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Energy Department Announces Winners of Student Competition to Drive Innovative Efficiency Solutions

March 19, 2014 - 2:03pm

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WASHINGTON – The Energy Department has announced the winners of the third annual Better Buildings Case Competition, which challenges collegiate teams to present unique and innovative solutions for reducing energy waste and improving the efficiency of our nation’s homes and commercial buildings to industry leaders. The winning student teams included Harvard University, Carnegie Mellon University, Yale University, Stanford University, University of California - Santa Barbara, University of California – San Diego, University of California – Berkeley, Columbia University, and MIT. Winning solutions will be shared more broadly with public and private sector organizations through the Better Buildings webinar series and the Better Buildings Summit.

The annual competition supports the broader Better Buildings Initiative goal to reduce energy consumption in commercial, multifamily, public, and industrial buildings across the U.S. by at least 20 percent in the next ten years and encourages college students to come up with new, innovative ways that American families and businesses can save energy and money. To date, university teams have present over 100 energy efficiency solutions to more than 60 businesses, organizations, agencies and governments.

“Drawing together skills and experience in engineering, real estate, finance and urban planning, this competition provides the next generation of entrepreneurs and policymakers with an opportunity to tackle real-world problems,” said Dr. Dave Danielson, Energy Department Assistant Secretary of Energy Efficiency and Renewable Energy. “It’s inspiring to see students devise innovative solutions to building efficiency challenges that can be replicated by families, businesses and organizations across the country.”

This year, more than 150 of the nation’s brightest students presented technical and financial solutions to six real-world cases formulated by a team of Energy Department experts and industry leaders. The following university teams won their respective competitions:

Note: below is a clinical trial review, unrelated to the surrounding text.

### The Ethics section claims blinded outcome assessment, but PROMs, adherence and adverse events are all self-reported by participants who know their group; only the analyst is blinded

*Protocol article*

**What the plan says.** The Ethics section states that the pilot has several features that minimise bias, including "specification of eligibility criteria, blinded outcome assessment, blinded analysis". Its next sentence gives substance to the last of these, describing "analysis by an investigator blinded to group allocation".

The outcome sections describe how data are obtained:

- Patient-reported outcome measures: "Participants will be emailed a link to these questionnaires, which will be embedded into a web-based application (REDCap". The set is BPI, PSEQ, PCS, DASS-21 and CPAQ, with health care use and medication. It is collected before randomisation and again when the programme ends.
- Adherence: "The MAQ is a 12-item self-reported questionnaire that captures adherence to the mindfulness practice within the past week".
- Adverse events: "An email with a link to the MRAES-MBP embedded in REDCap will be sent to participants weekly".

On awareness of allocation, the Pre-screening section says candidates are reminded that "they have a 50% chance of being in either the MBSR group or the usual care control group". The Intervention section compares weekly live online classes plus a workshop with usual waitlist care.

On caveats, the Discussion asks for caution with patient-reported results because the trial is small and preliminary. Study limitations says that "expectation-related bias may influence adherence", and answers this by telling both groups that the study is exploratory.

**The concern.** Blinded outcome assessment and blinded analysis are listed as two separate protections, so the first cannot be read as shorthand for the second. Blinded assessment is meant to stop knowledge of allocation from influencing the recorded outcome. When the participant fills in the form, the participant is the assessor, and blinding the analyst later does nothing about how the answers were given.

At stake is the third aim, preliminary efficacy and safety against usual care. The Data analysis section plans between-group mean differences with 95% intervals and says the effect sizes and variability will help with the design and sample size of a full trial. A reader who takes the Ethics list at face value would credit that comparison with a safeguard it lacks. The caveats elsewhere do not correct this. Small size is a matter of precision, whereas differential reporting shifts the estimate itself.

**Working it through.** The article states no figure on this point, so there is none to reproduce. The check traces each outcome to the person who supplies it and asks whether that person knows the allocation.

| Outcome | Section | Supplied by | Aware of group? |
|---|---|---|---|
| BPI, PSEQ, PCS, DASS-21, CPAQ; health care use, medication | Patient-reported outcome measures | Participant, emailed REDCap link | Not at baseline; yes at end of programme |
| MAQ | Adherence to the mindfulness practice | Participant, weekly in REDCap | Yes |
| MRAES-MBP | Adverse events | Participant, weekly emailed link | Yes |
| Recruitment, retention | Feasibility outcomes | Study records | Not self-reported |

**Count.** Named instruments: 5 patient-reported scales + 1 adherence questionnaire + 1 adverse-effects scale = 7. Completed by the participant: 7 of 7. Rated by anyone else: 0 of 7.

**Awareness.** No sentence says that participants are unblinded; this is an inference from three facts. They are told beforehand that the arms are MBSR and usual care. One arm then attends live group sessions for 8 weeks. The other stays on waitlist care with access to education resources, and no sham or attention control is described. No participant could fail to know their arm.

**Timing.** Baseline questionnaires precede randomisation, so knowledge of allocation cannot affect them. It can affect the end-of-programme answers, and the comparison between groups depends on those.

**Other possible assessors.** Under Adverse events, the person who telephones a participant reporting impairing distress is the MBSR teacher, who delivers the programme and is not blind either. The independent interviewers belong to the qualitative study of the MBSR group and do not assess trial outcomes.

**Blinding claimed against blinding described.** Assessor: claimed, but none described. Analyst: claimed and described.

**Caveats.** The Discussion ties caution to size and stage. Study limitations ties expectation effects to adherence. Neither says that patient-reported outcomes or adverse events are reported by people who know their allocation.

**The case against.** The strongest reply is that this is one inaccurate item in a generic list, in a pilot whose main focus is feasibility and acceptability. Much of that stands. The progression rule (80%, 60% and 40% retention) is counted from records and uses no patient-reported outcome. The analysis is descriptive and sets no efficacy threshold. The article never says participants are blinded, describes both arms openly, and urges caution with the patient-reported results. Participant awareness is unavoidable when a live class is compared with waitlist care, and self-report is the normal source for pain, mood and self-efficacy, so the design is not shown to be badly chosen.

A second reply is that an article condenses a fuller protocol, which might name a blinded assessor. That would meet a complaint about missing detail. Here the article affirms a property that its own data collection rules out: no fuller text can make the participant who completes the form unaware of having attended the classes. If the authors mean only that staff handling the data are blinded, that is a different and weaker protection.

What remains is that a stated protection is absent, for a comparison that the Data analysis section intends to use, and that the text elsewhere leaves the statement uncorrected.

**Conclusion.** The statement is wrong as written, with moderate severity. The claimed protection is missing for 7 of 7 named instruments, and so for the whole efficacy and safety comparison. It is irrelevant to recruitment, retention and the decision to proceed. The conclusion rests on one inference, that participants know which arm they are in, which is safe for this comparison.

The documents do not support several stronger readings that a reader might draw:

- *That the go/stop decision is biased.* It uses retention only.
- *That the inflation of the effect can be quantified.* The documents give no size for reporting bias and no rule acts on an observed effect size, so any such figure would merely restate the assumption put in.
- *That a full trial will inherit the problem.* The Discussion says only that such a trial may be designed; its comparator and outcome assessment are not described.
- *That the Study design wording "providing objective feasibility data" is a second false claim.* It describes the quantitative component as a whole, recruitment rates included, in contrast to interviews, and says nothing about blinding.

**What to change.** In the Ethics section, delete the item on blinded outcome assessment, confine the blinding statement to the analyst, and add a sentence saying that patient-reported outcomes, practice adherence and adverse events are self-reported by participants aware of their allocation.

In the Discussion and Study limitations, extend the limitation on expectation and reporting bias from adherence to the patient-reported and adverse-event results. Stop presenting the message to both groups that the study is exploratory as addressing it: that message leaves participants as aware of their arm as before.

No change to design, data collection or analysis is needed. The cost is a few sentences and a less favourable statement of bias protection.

Welcome Home to Savings: Distributed Generation in Multifamily Housing Case Study: Students developed a replicable strategy to expand energy efficiency and distributed generation at federally assisted housing complexes.

Best Proposal – Team Millennial Makers from Stanford University

Most Innovative – Team Xenergy from University of California, Santa Barbara

Picking up PACE: Taking Commercial PACE Financing to Scale Case Study: Students developed a program structure and a business plan that states can use to effectively implement PACE financing and scale up energy efficiency.

Best Proposal – Team Everpower from Carnegie Mellon University

Most Innovative – Team Green Dinosaurs from University of California, San Diego

Electri-City: Energy Management in Public Buildings Case Study: Students developed a scalable, sustainable, and replicable energy data acquisition and management strategy for publicly owned buildings.

Best Proposal – Team 2030 from Yale University 

Most Innovative – Team First Fuel from MIT

Experimenting with Efficiency: Greening the Grant Process for Research Institutions Case Study: Students developed a business case and implementation strategy for universities to promote energy efficiency projects on their campuses funded by external grants.

Best Proposal – Team First Fuel from MIT

Most Innovative – Team Golden Energtech from University of California, Berkeley and Xenergy from University of California, Santa Barbara

Here Comes the Sun: Satisfying RPS with Solar Case Study: Students developed a cost effective solar incentive program strategy for utility companies charged with meeting Renewable Portfolio Standards.

Best Proposal – Team 2030 from Yale University

Most Innovative – Team Delta Eta from Columbia University

A Side of Savings: Energy Efficiency in the Restaurant Franchise Model Case Study: Students were challenged to develop a strategy for restaurant franchises to deploy energy efficiency solutions, including consideration of the complicated ownership, investment, and management.

Best Proposal – Everpower from Carnegie Mellon University

Most Innovative – Crown Joules from Harvard University

For more, visit the Better Buildings Case Competition website

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